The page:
During a recent senate meeting, Student Association (SA) Vice President Manuel Tejada proposed the idea of having the University Police Department (UPD) members use bicycles to patrol campus.
“With roadways and parking lots moving toward the exterior of the campus, as part of the ongoing construction plan — as seen with the Mohonk walkway for example — the use of bicycles as an alternative or equalizer seems to be the solution,” Tejada said.
Tejada said there is a problem with accessibility for patrol cars throughout the campus. He said the campus is moving toward being a pedestrian-friendly environment, which allows the increased use of police on bicycles to fit in with such a transition.
“This policy is one that is almost necessary due to the transition of parking lots and roadways to the exterior,” Tejada said.
Tejada said while patrol cars may be more effective in emergency situations he thinks both bicycles and cars are effective in their own way. He said bicycles are much safer for students and for everyone walking on campus, because they “provide closer interaction with police and students” because it allows students to be less intimidated by police and reduce the “fear factor.”
Although Tejada has recently suggested this policy to the student senate, Chief of Police David Dugatkin said the practice of University Police Officers patrolling the campus on bicycles has been going on for many years now.
Tejada said students have seen UPD members using bicycles, which means the policy has been in practice for a while. However, he would like to increase the presence of officers on bicycles. He said through this initiative, he wants students to understand their responsibilities, know their rights and know how to interact with the UPD members.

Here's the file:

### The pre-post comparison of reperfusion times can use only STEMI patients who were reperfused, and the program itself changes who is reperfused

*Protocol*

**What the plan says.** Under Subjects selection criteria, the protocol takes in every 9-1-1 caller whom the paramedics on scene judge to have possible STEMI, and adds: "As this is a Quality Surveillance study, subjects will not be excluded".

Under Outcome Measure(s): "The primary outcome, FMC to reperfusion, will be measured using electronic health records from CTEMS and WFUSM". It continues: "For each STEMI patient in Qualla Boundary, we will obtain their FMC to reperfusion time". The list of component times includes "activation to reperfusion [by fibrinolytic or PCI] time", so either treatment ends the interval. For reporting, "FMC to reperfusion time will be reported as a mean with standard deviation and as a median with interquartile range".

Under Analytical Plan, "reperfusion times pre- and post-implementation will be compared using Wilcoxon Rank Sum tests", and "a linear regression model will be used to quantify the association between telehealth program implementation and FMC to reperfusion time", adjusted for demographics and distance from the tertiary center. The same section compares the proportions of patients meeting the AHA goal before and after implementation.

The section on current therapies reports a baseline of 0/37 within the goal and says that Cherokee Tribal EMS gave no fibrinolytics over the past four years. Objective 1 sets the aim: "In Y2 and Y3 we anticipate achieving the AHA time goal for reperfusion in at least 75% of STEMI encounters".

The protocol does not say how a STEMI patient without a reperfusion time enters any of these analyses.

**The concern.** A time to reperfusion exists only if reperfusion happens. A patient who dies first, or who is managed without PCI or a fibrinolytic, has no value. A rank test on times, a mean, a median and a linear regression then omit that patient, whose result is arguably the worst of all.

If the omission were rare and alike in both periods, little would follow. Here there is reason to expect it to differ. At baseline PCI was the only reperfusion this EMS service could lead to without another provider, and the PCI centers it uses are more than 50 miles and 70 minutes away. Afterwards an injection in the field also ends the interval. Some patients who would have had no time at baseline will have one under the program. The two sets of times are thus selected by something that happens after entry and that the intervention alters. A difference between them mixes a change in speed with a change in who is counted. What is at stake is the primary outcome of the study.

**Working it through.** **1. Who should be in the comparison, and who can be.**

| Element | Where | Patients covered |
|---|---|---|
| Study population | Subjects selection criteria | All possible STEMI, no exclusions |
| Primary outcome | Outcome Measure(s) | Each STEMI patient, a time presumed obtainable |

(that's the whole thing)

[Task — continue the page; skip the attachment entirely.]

Second-year communication major Wendy Chiu said although she has not seen any UPD members using bicycles to patrol the campus, she thinks this is a positive change that will increase student interaction.
“I think it will make it more known that the UPD is there and we can notice them more than we usually do,” Chui said.
Tejada said he plans on getting feedback from students on their views. He said when he proposed the idea to the senate there was an array of views both positive and negative.
He said some senators were concerned about students being able to identify officers at a close proximity, especially at night but other senators were supportive because they thought the interaction between police and students would increase.
“There has been, so far, either positive responses or mute responses, and even negative,” Tejada said. “The best we can do is make sure the policy seems to be benefitting students, and not hurting students.”